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Rumours swirl about coup against President Xi Jingping. Wishful thinking, say China experts

For past two days, speculation has been rife about a coup in China. Evidence cited includes reports of cancelled passenger flights and footage of military movement.

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New Delhi: Even as rumours of a military coup against Chinese President Xi Jinping have exploded on social media— with the hashtag #chinacoup trending for several hours over the weekend — experts as well as journalists stationed in Beijing have dismissed the claims, saying there is no evidence to back them up

“Looks like a lot of alt-media in India picked up the rumour”,ThePrint columnist and China expert Aadil Brar tweeted. “There is no coup.” Brar suggested that Xi could be in quarantine after his recent overseas summit, as the Chinese law requires.

Greg Fanlon, the China correspondent of the German newspaper Der Speigel, mocked the coup claims by posting images of normalcy in Beijing. “Elite paratroops have wrested control over the gate,” he posted from outside the Zhongnanhai presidential compound.

“I’ve come across zero evidence in Beijing today to substantiate any of the social media rumours,” tweeted Ananth Krishnan, The Hindu’s correspondent in Beijing.

Twitter users had claimed that the powerful Chinese president was ousted and placed under house arrest after he returned from Samarkand, where he attended the Shanghai Cooperation Organisation (SCO) Summit 2022. While photographs of Xi’s purported successor, People’s Liberation Army general Li Qiaoming, were widely circulated, others shared videos of what they claimed as military movements of the Chinese military.

The rumours seem to have gained traction in India after the Bharatiya Janata Party Subramaniam Swamy posted a tweet flagging the rumour. Others who tweeted early about the “coup” include media personality Suhel Seth.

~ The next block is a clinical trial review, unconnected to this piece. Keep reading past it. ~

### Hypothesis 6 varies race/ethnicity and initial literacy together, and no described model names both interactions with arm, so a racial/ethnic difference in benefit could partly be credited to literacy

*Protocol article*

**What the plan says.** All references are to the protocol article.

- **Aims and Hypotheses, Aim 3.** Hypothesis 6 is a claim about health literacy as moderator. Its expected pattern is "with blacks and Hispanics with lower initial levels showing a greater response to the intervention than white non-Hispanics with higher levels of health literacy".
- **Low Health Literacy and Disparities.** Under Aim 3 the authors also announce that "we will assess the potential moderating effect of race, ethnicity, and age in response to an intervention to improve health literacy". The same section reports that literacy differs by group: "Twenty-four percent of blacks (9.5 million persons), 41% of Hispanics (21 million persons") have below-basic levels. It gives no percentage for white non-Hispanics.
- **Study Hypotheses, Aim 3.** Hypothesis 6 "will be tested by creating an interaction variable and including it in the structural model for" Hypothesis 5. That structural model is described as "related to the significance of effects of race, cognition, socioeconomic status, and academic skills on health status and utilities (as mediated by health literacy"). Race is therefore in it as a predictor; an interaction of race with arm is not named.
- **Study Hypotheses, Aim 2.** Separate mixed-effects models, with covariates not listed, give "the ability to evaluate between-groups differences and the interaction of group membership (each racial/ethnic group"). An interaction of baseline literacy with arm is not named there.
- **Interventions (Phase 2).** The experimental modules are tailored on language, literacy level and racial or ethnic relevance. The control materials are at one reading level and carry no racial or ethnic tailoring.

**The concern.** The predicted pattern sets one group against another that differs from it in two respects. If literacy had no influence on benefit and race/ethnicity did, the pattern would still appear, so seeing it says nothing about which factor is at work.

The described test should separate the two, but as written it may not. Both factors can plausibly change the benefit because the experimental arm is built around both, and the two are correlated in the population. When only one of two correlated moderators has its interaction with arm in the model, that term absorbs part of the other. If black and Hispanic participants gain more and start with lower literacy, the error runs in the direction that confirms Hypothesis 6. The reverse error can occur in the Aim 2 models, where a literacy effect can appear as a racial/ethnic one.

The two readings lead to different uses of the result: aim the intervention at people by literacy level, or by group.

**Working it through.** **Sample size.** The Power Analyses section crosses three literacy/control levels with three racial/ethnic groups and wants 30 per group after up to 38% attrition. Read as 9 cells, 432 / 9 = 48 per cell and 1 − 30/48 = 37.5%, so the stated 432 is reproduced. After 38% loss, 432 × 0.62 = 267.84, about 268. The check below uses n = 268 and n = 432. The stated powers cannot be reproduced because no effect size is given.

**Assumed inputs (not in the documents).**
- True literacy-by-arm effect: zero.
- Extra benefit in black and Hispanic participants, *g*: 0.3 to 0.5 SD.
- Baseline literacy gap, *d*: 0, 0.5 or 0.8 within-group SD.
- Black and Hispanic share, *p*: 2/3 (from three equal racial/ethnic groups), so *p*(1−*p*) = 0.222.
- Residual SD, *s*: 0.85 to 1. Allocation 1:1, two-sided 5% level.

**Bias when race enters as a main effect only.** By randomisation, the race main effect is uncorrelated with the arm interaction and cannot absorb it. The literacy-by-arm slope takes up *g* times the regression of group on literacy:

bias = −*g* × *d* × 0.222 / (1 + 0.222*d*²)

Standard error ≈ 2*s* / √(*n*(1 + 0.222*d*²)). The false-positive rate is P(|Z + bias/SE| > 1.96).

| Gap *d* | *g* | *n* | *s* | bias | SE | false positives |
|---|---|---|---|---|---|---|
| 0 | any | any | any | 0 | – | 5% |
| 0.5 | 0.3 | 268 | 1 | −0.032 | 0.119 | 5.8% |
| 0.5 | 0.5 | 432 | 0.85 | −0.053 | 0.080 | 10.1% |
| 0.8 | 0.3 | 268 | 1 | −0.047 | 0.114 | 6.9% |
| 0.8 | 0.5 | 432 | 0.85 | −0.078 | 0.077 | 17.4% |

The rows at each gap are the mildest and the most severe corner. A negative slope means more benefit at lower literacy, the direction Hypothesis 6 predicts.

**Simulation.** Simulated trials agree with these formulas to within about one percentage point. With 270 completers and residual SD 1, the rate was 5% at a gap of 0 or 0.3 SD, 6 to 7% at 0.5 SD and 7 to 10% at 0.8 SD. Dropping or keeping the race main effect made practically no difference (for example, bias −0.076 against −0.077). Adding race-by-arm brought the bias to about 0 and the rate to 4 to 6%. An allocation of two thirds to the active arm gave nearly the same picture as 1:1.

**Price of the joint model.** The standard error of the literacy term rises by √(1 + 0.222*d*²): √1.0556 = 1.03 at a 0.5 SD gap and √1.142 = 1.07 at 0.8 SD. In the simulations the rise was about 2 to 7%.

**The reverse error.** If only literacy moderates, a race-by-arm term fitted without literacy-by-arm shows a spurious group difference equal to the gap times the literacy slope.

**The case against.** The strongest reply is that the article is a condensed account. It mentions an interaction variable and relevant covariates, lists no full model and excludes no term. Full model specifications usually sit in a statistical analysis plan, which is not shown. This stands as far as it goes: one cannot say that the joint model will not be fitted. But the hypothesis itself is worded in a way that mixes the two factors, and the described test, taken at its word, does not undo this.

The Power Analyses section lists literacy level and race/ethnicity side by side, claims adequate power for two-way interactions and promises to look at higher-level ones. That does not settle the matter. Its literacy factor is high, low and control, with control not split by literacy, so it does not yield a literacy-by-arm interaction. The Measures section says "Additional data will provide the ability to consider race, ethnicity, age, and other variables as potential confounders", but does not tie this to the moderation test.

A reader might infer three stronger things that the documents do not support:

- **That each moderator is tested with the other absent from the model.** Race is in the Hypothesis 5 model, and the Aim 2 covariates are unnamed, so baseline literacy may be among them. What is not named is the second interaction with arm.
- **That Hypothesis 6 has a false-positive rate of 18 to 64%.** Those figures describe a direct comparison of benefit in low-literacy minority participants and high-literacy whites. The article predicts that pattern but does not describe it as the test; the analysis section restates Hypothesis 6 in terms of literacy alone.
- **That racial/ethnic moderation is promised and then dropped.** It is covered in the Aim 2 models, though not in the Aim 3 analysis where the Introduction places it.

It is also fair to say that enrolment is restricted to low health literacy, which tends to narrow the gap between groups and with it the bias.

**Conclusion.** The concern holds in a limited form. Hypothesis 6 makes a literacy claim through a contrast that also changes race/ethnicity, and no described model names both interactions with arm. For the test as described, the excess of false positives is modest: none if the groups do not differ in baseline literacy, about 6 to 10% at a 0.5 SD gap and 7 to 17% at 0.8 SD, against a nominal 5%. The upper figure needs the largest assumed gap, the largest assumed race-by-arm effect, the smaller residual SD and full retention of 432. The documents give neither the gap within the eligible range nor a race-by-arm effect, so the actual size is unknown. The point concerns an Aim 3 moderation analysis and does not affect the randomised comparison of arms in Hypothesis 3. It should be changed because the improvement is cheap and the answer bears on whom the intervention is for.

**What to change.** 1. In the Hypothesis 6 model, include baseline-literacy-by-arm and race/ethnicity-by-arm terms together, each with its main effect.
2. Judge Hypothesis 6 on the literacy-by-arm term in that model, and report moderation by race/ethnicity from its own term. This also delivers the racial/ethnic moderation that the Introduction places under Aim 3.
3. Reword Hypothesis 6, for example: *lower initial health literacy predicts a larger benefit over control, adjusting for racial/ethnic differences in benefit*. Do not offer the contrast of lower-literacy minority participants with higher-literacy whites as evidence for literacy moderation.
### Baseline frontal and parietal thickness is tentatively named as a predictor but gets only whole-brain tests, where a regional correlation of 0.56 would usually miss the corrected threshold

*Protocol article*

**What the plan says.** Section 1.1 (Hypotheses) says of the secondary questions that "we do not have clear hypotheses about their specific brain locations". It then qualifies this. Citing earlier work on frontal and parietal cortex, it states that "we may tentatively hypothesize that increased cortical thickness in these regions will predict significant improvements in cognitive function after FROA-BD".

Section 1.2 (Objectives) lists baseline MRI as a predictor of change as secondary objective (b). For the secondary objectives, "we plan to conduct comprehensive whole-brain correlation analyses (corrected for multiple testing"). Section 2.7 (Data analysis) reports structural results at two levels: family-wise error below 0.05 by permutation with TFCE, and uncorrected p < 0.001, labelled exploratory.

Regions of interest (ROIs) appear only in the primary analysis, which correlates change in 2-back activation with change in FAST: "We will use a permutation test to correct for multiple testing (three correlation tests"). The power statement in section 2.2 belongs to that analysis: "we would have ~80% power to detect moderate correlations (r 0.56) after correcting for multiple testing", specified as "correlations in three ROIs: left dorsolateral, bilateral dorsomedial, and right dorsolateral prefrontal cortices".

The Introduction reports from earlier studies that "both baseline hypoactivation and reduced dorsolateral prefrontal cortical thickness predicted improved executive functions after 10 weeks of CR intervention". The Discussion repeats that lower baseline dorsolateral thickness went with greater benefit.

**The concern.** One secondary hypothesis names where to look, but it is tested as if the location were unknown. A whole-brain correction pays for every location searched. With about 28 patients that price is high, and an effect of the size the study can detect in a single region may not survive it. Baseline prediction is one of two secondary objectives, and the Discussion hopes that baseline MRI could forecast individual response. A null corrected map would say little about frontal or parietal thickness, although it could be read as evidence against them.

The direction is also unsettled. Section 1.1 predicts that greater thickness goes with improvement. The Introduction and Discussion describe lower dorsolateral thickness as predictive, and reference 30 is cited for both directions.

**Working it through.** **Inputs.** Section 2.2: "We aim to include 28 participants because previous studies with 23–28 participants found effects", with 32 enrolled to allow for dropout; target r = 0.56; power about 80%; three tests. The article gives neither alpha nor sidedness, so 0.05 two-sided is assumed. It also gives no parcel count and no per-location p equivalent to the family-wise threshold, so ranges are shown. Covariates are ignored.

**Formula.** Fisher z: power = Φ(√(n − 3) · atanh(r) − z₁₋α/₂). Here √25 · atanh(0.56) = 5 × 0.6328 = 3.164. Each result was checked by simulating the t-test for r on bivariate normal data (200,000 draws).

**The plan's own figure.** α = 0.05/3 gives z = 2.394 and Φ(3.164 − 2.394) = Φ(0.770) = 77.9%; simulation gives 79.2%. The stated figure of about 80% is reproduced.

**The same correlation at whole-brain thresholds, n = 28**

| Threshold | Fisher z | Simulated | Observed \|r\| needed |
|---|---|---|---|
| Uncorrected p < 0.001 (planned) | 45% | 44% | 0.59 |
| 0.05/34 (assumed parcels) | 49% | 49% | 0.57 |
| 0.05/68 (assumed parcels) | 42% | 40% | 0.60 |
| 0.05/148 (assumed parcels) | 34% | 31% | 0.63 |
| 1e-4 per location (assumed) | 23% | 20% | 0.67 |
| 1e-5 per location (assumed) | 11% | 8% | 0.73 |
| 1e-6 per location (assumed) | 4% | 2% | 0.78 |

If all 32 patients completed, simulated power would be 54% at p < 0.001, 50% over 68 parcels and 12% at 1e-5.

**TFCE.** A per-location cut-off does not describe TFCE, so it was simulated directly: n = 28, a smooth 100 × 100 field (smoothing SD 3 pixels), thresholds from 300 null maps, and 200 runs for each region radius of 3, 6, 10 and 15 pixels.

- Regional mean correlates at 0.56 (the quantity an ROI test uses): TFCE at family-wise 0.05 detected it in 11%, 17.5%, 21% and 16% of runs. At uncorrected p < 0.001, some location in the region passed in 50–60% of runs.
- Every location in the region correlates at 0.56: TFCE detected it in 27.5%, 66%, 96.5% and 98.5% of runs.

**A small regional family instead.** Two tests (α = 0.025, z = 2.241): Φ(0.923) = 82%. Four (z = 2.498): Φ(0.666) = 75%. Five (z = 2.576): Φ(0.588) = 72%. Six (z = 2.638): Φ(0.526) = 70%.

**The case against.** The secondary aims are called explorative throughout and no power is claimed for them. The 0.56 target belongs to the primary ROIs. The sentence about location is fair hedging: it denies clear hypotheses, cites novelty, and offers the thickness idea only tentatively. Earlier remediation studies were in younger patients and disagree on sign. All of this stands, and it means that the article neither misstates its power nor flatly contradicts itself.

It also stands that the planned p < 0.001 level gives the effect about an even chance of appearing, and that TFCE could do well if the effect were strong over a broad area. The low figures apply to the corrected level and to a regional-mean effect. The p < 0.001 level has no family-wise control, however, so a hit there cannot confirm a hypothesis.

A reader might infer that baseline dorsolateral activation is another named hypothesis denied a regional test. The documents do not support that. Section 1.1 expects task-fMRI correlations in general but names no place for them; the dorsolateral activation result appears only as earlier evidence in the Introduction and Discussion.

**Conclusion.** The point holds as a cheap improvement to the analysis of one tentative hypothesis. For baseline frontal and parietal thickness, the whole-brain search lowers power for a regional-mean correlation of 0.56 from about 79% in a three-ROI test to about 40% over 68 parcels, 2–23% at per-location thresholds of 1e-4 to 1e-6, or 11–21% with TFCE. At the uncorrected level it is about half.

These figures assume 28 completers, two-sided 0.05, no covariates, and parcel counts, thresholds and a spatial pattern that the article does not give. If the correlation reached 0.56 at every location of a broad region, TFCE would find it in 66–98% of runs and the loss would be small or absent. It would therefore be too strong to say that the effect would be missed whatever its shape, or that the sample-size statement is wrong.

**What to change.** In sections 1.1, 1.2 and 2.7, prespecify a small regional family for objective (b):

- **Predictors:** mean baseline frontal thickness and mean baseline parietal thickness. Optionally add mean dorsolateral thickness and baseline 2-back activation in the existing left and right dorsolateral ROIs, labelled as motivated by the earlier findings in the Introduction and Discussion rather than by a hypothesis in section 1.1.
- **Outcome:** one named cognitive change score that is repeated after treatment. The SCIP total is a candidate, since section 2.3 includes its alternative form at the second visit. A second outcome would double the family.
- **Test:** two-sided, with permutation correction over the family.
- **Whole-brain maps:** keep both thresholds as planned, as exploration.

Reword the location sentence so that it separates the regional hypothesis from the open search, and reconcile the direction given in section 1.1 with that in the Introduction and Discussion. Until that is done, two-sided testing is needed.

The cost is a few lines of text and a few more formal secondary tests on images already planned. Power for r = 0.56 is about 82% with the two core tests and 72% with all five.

Tight control over the media in China, and the lack of transparent information, has often fuelled social-media rumours. Ten years ago, reports of a coup against Xi proliferated on microblogging sites, after the sacking of top Communist Party of China apparatchik Bo Xilai. The Chinese authorities responded by arresting over 1,200 people for spreading misinformation.

The rumours appear fuelled larger narrative of “internal opposition” to President Xi has been playing out in the western media. In Foreign Affairs, former Communist Party School professor Cai Xia argued along these lines. This could be one of the reasons behind the rumour gaining traction.

Drew Thompson, a visiting senior research fellow at the Lee Kuan Yew School of Public Policy at the National University of Singapore, feels the latest rumours sound like “wishful thinking.”

The international media has largely not reported on the rumour, though the Indian media went into an overdrive.

Foreign Policy deputy editor James Palmer tweeted that “there is absolutely no sourcing on the ‘china coup’ claims, which are being cycled through Indian media outlets that have repeatedly proven trash on China”.

American journalist Laurie Garrett tweeted about the “coup” but later the Pulitzer winner clarified that it could be false.

Flight operations and coups

Those who smelled a “coup” pointed to halted flight operations in China since Saturday to substantiate their claim, arguing that a steep fall in domestic flights, especially to Tibet, hints at a larger political problem within the country.

However, Open Source Intelligence specialist Oliver Alexander rubbished the claims of a drop in flights, saying that there was no change in flights over China, compared to one week ago. Alexander also explained that commercial flights barely operate over Tibet.

Meanwhile, Thomson, a former US Department of Defence official responsible for China, Mongolia, and Taiwan, explained that the primary factors for a coup would include—messages in state-controlled media talking about a coup, voices within the military discussing the Chinese Communist Party (CCP) leadership, the declaration of martial law in Beijing, and dramatic changes to the CCP political calendar. 

All of which seems to be missing in the current scenario, he added.

No smoke without fire

 Prof. M. Taylor Fravel of Massachusetts Institute of Technology, an authority on China, alluded to the fact that though the rumours were a falsehood, the nature of its spread could point to some plausibility.

 Gordon Chang, the author of ‘The Coming Collapse of China and The Great U.S.-China Tech War’, argued that the recent arrest of senior Chinese leaders point to large unrest within the CCP leadership. While he doubted there was a coup, Chang said the shutdown of bus and rail traffic moving out of Beijing is unusual.

 “There’s been a lot of smoke, that says there is a fire somewhere,” he argued.

(Edited by Tony Rai)


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